Program keeps area teens out of gangs, on the stage

(Published in The Press of Atlantic City on Tuesday, Feb. 24, 2009.)

BRIDGETON

Rashaun Smith lies across two chairs, hands folded across his chest, eyes closed. Apparently, he’s dead.

Nearby, his brother, Rome Smith Jr., sniffles. He’s a big guy, taller than 6 feet and weighing more than 200 pounds.

“What you crying for?” asks Dominique Williams, another strapping teen with an athletic build.

Rome Smith Jr. sniffles some more, struggles for the words, finally says:

“(He) owes me 40 bucks.” Sniff, sniff. “I’m broke.”

“They said they put new shoes on dead people,” Williams says.

Cut. Cue laughter.

Improvised sketch comedy, drawn up inside the Alms Center in Bridgeton by three teens.

In Bridgeton, the Smith brothers and Williams might be better known for their prowess on the football field, all having starred at Bridgeton High School. But on this night, they’re showing off their acting chops as part of a program called “Follow Me and Lead.”

Every Monday night, a few dozen teenagers flock to the community center. Volunteers pick them up in Bridgeton, Millville, Vineland, Pleasantville and Atlantic City. Some, such as the program’s leader, Ma’Quan Dawkins, pack more than a half-dozen into a vehicle.

They bring the teens to Bridgeton to teach them acting. They walk them through acting exercises to prepare them for audiences. Sometimes it’s a one-person impersonation, other times it’s sketch comedy. Video cameras roll, manned by Atlantic City documentary filmmaker Ra-keen Davis and Julien “Jay Wes” Wesley, a music video producer from Egg Harbor Township.

The endgame? A movie, scripted by Cherry Hill screenwriter Joe Capano and supported by Primay Pictures, a production company that helped bring the movie “Invincible” to theaters.

“It’s about inner-city life and what the kids go through in their everyday life,” Capano said. “Drugs, pregnancy, cheating on the tests. It was about one kid who gets through and becomes a leader.”

“The kids came up with the idea,” Davis said.

“That’s the goal of the whole program,” Wesley said. “The kids are doing it.”

Dawkins brought them together. He knew some through moonlighting as a musician and others through social connections.

“He was telling me his idea,” said Rome Smith Sr., whose three teenage children take part in the program. “It’s not often the kids in this county — Cumberland, Atlantic — get the opportunity to participate in this. Particularly when you think about the gang situation here — Bridgeton, Millville, Vineland — this is something that matters.”

Smith has a broader perspective. He works as a corrections officer at a juvenile detention facility and coaches youth football. He sees Bridgeton’s youth as they approach high school, where all the challenges start hitting them. In an impoverished city, he knows their job prospects are limited unless they stay out of trouble.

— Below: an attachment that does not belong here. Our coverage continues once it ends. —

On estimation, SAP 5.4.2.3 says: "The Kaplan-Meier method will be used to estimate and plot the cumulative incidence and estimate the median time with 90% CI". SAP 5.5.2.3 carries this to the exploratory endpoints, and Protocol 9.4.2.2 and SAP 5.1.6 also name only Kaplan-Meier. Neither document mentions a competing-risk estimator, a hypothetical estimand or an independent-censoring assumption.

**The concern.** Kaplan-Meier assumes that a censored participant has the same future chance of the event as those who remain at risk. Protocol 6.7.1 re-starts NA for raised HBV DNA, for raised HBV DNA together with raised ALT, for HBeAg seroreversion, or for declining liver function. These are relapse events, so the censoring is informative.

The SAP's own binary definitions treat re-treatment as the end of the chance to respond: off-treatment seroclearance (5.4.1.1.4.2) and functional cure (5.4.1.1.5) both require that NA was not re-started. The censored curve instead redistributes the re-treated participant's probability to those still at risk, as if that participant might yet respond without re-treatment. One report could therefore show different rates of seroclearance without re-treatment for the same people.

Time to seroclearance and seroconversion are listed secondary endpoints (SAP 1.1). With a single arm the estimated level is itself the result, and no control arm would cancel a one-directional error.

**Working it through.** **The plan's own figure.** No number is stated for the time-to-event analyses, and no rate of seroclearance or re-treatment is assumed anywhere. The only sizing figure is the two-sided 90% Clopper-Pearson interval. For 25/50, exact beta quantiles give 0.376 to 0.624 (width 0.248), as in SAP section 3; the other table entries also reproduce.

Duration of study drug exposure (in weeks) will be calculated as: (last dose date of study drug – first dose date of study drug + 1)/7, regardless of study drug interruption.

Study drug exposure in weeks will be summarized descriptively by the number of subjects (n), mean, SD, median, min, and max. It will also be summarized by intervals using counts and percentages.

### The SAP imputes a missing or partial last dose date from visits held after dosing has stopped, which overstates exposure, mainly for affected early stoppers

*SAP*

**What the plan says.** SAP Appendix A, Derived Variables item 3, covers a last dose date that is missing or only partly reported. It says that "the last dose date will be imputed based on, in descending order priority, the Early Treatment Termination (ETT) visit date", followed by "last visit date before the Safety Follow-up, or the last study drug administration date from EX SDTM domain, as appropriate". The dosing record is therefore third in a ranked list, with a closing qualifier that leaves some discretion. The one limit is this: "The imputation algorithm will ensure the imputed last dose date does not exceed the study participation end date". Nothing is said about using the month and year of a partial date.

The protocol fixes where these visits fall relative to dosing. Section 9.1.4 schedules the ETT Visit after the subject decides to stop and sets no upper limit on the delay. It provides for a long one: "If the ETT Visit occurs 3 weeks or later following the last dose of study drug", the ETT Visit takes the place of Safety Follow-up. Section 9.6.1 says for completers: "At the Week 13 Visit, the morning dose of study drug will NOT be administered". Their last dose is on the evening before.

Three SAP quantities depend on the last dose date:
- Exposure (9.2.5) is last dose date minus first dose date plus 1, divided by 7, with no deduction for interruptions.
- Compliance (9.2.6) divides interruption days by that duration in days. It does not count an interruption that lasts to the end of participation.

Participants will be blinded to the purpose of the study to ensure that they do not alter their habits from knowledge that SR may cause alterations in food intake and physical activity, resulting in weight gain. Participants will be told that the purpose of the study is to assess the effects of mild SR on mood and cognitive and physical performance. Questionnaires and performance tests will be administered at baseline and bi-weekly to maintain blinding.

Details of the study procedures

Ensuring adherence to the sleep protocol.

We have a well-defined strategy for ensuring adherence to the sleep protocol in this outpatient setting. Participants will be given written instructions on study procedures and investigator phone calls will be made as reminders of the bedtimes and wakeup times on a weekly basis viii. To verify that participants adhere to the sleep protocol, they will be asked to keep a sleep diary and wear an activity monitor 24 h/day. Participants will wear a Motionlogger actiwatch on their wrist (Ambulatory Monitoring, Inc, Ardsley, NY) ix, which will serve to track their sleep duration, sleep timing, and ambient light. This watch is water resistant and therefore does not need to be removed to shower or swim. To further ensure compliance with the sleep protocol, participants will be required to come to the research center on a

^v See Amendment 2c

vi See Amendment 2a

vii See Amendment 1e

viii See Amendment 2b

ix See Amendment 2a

“You’re going to work at South Woods (State) Prison, or you’re going to be in South Woods Prison,” he said.

Dawkins found another path. He was a football star at Bridgeton High School who got solid grades and an athletic scholarship to the University of Iowa. Knee injuries cut short his football career, but Dawkins stayed in school and saw opportunities as a result.

“I was an at-risk kid,” Dawkins said. “I was around the gangs. I was around the drugs. I could’ve easily been influenced by all that. But I had the football and academic scholarship, so I had the chance to go to Iowa and see something different. I wanted to bring that home for the kids here.”

After college, Dawkins came home to Bridgeton and got a teaching job at Tri-County Community Action Partnership, a social services organization that works throughout southwestern New Jersey. Tri-County’s leader, Albert Kelly, saw something he liked in Dawkins, and maybe it seemed a bit familiar to Kelly, a former Bridgeton football star and a community leader and city councilman.

Kelly challenged Dawkins to come up with a program to benefit at-risk teens. Dawkins launched “Follow Me and Lead” and built his team of volunteers. Those volunteers reached out and spread the word to teens. Union Baptist Church Pastor Albert Morgan donated space at the Alms Center, and teens came.

“The first time, they were all laughing, giggling,” said Marrill Tolbert, Dawkins’ longtime friend and sound director for the planned movie. “Now they’re all into it. You never thought you would see kids from Pleasantville, Millville, Vineland getting along. These could’ve been gang kids, but they’re not.”

Some teens have theater experience, but most do not. That makes performing for a crowd — and Davis’ camera — difficult sometimes. Davis catches even the practice sessions on film, planning to turn it into a documentary and possibly a reality show.

“They’ve never acted before,” said Wesley, the music video producer who will direct the teens’ eventual film. “They’ve come into a situation that is unfamiliar. We want to put them at ease.”

The program’s organizers say they have some talent among their teens, and that’s the point: to show these youth what they are capable of and what is possible. The group hopes to complete a film by the end of July and already has talked with studios willing to donate space.

“I look forward to it all week,” said Jasmin Caldwell, 17, of Millville. “You can see everyone growing. You see everyone coming out. It’s a good feeling to know that we got talent.”

* * *

TO LEARN MORE

For more information on Follow Me and Lead, visit http://www.followmeandlead.org

Program leaders are looking for sponsorships as they seek to expand the program.

Hours © Daniel Walsh 2020
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